For example, I would input: multitier.jeshan.co.s3-website-eu-west-1.amazonaws.com

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Choose Yes for Compress Objects Automatically.

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Leave all the other settings to their default values and create the distribution:

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This process will take about 10 minutes to deploy your frontend code to Amazon’s global CDN. So wait for the status to turn to Deployed:

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When it’s complete, your website will now be available at a domain like: https://d2f10lp5lucyco.cloudfront.net/

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Nice domain, huh? You can now tell your users to find your app here :)

"You’re not seriously telling me to give my users such a domain to type… are you?"

No! To fix that, let’s go back to the Cloudfront distribution you created: to use the domain you chose before

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Put the domain that you picked before as an Alternate Domain Name:

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Then save it:

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Also, you’ll likely want your user to always use HTTPS. Let’s configure CloudFront to enforce that for us. You do that by modifying the existing behaviour that you got when you created the distribution:

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Change the Viewer Protocol Policy to "Redirect HTTP to HTTPS":

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Then submit the form to save it.

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Now, you need to update the DNS record that you created earlier. For example, I chose multitier.jeshan.co . So, I change my CNAME record from:

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to the CloudFront url for the distribution:

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At this point, we’re still using CloudFront’s SSL certificate. Since we want the users to type our own domain, we need a SSL certificate on our own domain. You can get one for free with AWS itself through its service called AWS Certificate Manager (ACM). You can get there via your CloudFront distribution. Back to where you just edited the Distribution Settings:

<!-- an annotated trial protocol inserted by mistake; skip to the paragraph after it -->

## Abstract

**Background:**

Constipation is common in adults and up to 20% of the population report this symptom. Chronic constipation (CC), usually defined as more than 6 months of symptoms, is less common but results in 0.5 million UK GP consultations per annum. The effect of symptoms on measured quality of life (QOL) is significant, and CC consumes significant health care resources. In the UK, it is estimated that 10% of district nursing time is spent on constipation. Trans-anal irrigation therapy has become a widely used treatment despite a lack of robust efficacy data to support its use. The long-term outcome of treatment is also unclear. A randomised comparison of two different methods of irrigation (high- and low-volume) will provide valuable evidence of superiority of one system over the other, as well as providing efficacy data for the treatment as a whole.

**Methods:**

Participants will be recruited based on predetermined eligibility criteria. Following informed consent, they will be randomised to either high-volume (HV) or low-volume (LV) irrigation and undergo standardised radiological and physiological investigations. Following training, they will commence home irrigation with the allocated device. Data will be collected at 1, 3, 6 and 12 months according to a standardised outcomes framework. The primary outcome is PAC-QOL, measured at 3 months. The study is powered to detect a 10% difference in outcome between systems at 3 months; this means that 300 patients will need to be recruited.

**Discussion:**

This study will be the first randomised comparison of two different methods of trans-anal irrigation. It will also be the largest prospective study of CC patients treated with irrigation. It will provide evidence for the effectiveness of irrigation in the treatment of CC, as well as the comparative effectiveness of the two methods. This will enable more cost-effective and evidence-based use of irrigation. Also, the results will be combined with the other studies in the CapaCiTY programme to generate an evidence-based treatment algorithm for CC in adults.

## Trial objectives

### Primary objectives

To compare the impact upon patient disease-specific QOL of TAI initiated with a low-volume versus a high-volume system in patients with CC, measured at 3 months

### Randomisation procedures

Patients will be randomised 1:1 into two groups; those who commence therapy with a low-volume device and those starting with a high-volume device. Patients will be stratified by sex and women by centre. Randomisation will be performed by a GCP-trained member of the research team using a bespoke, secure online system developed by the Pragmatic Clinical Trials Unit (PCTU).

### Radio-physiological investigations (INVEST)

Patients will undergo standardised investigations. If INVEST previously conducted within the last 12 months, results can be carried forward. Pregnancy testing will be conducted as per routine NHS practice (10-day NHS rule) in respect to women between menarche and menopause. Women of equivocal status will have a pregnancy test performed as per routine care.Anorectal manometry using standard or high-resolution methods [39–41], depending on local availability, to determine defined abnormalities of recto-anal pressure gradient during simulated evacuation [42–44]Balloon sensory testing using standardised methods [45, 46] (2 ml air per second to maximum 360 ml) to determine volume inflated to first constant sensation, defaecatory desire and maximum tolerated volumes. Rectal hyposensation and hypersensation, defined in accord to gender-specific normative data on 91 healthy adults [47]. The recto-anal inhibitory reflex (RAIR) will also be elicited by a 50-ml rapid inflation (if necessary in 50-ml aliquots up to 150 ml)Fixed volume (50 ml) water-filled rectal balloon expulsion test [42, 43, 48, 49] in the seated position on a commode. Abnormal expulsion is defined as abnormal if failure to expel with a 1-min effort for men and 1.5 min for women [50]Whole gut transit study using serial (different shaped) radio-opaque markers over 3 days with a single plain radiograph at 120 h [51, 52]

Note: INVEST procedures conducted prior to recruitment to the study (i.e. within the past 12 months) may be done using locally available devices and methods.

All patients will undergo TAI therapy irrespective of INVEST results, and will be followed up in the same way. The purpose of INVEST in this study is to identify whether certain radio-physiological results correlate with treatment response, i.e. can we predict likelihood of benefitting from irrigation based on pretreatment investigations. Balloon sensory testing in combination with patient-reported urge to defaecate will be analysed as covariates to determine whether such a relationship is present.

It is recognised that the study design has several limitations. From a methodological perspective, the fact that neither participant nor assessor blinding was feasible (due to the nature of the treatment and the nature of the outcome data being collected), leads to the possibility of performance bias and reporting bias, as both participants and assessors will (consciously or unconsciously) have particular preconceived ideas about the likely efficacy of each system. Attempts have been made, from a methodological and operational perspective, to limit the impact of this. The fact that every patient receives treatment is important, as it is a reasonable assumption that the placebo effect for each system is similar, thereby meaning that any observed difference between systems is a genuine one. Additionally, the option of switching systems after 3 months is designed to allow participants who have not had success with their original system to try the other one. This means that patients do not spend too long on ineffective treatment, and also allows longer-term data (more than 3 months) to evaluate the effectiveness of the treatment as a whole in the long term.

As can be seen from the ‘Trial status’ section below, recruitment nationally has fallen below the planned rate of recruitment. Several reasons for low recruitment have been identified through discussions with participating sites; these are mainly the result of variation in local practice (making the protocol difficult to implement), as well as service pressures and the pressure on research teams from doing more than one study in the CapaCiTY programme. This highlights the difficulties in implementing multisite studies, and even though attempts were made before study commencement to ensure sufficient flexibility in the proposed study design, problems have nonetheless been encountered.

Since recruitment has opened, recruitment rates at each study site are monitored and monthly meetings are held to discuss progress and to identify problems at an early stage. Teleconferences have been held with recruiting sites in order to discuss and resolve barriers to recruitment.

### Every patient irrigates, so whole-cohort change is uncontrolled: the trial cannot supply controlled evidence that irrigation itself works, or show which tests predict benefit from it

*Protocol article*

Select a Custom SSL certificate and click the Request or Import a Certificate with ACM button:

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You will be sent to the Certificate Manager screen. Enter a domain, then click Review and Request. Please ensure that you’re requesting the certificate in us-east-1 (N. Virginia) as currently it’s a requirement to be able to use the certificate on CloudFront. On the next screen, click Confirm and Request:

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You should get an email like the following. Follow the instructions:

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Approve the certificate request:

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By the way, you can view the status of your certificate on the ACM console:

https://console.aws.amazon.com/acm/home?region=us-east-1#/

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Now we need to tell CloudFront to use this certificate. Go back to where we were before and click the refresh button and pick the newly created certificate:

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Click Yes, Edit to confirm the changes. As usual, the changes take an eternity 10-15 minutes to take effect in CloudFront.

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When that’s done and the DNS record change has propagated, your website will be available. Type your domain without the http and see that your browser redirects you to https and shows you a nice green lock…

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with a certificate on our name :)

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"Is my site really faster now?"

Yes, you can check the difference with the Google PageSpeed insights tool:

Here’s the results without the CDN:

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Here’s how the site scores when using the CDN:

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A jump from 36 to 70 (on desktop only) is pretty neat. That’s just by leveraging the CDN. And even despite us not bothering minifying the app and using proper cache headers which is beyond the scope of this channel. If you do that, you can easily score over 90 on both mobile and desktop.

Scripts to automate the process

Except a few cases where manual intervention is a must, like approving a SSL certificate, the process can be fully run via scripts.

There are 3 scripts in all. The reason I’ve them split is to make it clear that you need to provide a certain input for one to be able to run them.

In future tutorials, I’ll make the scripts easier to work with, I’ll be using Python to write deployment scripts as it’s more approachable for most people and we can leverage the boto3 sdk to make it easier to work with AWS APIs.

Recap

Benefits of this architecture (besides AWS’s reliable infrastructure):

More videos coming soon. So, subscribe below: